Using the present invention, volume unit readings are electronically displayed by a series of light sources. The seven light sources of the preferred embodiment are independently energized. A given light source is energized if, but only if, the input signal is within an associated, predetermined range. The resulting visual readout is easily discerned, responsive to short duration input signals, and capable of tracking changing input signal levels.

The electronic voltmeter of this invention uses seven light emitting diodes as output visual indicators. Each diode is connected to an associated operational amplifier, and six of the seven diodes are connected through associated transistors with the next adjacent operational amplifier. The operational amplifiers are supplied two voltage signals. Each operational amplifier is supplied a reference voltage signal, and each operational amplifier is supplied a voltage signal proportional to the peak level of the monitored voltage signal. The operational amplifiers compare these voltage signals, switching their respective outputs in response to a reversal in the relative amplitudes of these voltage signals at their respective input terminal. The operational amplifiers coact with the transistors to energize only one light emitting diode at a time. The particular diode which is energized is determined by, and indicates, the strength of the monitored signal.

BRIEF DESCRIPTION OF THE DRAWINGS

The instant invention can be best understood by reference to the following description of a preferred embodiment taken in connection with the accompanying single FIGURE schematic of the present invention.

DESCRIPTION OF THE PREFERRED EMBODIMENT

Reference should now be made to the accompanying single FIGURE drawing wherein the electronic voltmeter of the present invention is shown schematically. Seven light emitting diodes 10, 12, 14, 16, 18, 20, and 22 are sequentially and separately energized in response to the level of an input signal applied to the input terminal 24. In the preferred embodiment, each of the seven light emitting diodes is illuminated only when the signal at the input 24 is within a predetermined range calibrated in volume units. The following table sets forth the range of volume units during which each light emitting diode is illuminated.

______________________________________             VOLUME UNIT RANGELIGHT EMITTING DIODE             DURING ILLUMINATION______________________________________10                -15       to     -1212                -12       to     - 914                - 9       to     - 616                - 6       to     - 318                - 3       to      020                0         to      322                3         and     Up______________________________________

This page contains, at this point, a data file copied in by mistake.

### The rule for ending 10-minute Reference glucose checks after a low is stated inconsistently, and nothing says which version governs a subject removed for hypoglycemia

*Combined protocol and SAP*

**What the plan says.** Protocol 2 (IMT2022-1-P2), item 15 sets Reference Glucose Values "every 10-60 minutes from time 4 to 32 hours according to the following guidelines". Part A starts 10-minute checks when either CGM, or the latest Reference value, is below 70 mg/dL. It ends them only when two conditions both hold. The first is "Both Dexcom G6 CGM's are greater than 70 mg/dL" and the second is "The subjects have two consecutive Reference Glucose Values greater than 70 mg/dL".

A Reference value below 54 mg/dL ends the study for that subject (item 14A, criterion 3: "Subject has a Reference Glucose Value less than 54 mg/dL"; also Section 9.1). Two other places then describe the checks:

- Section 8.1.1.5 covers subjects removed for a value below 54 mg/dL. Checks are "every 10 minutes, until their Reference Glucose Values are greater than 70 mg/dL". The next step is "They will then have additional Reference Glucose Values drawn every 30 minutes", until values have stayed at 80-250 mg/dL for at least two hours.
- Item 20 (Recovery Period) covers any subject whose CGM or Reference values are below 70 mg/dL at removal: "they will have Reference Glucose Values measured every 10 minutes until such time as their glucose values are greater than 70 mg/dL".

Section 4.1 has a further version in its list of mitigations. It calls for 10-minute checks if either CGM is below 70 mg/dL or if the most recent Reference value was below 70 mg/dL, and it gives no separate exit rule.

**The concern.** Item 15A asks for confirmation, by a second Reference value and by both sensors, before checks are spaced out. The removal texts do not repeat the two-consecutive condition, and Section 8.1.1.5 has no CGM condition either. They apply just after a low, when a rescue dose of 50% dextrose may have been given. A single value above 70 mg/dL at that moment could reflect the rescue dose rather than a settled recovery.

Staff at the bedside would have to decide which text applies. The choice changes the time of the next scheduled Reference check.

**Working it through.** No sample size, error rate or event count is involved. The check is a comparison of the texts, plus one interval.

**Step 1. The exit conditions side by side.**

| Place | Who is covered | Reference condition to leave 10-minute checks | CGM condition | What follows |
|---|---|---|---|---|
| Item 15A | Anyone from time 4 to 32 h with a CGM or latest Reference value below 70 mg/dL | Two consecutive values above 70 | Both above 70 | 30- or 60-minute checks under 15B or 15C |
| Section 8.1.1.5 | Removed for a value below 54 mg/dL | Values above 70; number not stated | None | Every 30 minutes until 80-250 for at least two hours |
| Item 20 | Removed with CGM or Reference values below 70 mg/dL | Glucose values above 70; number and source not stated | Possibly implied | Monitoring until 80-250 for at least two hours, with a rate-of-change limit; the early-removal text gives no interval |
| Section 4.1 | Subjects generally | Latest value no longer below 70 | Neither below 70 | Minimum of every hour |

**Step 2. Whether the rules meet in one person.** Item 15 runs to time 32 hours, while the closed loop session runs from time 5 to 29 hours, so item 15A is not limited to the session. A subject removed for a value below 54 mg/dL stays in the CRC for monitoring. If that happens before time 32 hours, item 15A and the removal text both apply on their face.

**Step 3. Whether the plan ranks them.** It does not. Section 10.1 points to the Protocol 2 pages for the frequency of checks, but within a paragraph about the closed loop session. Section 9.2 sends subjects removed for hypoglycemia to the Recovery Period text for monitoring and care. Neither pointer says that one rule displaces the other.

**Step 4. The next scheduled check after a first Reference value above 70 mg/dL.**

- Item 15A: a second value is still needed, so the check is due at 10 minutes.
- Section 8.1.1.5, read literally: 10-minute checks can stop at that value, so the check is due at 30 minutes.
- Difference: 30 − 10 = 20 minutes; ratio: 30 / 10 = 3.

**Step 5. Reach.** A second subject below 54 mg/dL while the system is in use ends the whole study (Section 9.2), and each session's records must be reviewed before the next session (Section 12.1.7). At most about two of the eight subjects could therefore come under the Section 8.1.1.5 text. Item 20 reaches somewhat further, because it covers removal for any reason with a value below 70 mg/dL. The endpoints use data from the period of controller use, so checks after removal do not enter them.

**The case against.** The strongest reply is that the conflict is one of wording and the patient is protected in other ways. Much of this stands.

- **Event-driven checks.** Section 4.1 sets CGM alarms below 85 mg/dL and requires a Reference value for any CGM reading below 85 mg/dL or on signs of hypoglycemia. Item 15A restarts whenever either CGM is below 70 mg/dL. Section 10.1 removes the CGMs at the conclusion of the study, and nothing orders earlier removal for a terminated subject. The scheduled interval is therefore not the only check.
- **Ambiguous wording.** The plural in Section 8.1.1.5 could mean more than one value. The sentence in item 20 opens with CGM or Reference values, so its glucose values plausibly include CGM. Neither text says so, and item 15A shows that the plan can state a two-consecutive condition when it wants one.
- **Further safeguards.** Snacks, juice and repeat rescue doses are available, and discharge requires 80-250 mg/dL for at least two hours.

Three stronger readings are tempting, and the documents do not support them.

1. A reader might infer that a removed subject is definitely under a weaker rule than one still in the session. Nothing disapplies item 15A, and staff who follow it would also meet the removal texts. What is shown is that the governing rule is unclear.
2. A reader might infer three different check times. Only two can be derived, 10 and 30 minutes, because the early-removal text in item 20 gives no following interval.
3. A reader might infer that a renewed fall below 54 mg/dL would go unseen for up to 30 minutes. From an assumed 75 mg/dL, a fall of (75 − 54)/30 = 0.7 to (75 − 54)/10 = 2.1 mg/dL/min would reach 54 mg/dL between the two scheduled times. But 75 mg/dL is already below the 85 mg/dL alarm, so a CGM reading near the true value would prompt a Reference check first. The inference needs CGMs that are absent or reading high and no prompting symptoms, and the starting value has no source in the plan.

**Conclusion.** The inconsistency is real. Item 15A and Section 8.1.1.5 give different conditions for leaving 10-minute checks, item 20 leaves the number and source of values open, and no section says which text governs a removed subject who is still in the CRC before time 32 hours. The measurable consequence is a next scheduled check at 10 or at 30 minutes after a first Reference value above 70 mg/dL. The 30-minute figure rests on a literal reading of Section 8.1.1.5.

A peak detector generally designated 26 develops a signal across a capacitor 28 in correlation with the peak value of the signal at the input 24. It should be understood that the maximum signal value which can be developed across capacitor 28 is limited by supply voltage and saturation characteristics of operational amplifier 60. This allows the signal at input 24 to greatly exceed the 3 volume unit level without circuit damage. The capacitor 28 has a discharge path through each of the resistors 30, 32, 34, 36, 38, 40, 42, and 44. The resistors 32, 34, 36, 38, 40, 42, and 44, in addition to their effect on the discharge time constant of the capacitor 28, serve to connect the instantaneous voltage across the capacitor 28 to the seven current activated electronic switches comprising operational amplifiers 46, 48, 50, 52, 54, 56, and 58.

The capacitor 28 is charged by an operational amplifier 60 through detector diode 62, which are also part of the peak detector 26. A feedback resistor 64 interconnects the output of the operational amplifier 60 with first input of the operational amplifier. The signal at the input 24 to the electronic voltmeter is connected to the first input of the operational amplifier 60 through resistors 66 and 68. The ratio of resistor 64 to the sum of resistors 66 and 68 controls the overall gain of peak detector 26 in accordance with traditional operational amplifier theory. Resistor 66 is made variable to provide a calibration control. Resistor 70 serves as a bias network for the supply of current from a direct voltage source 72 to the first input of the operational amplifier 60. A pair of resistors 74 and 76 are connected with the direct voltage source 72 to provide bias to the second input of the operational amplifier 60.

A resistor 78 and a capacitor 80 are connected between the bias resistors noted above and the direct voltage source 72. The resistor 78 and capacitor 80 form a decoupling circuit to eliminate switching transients from the supply line.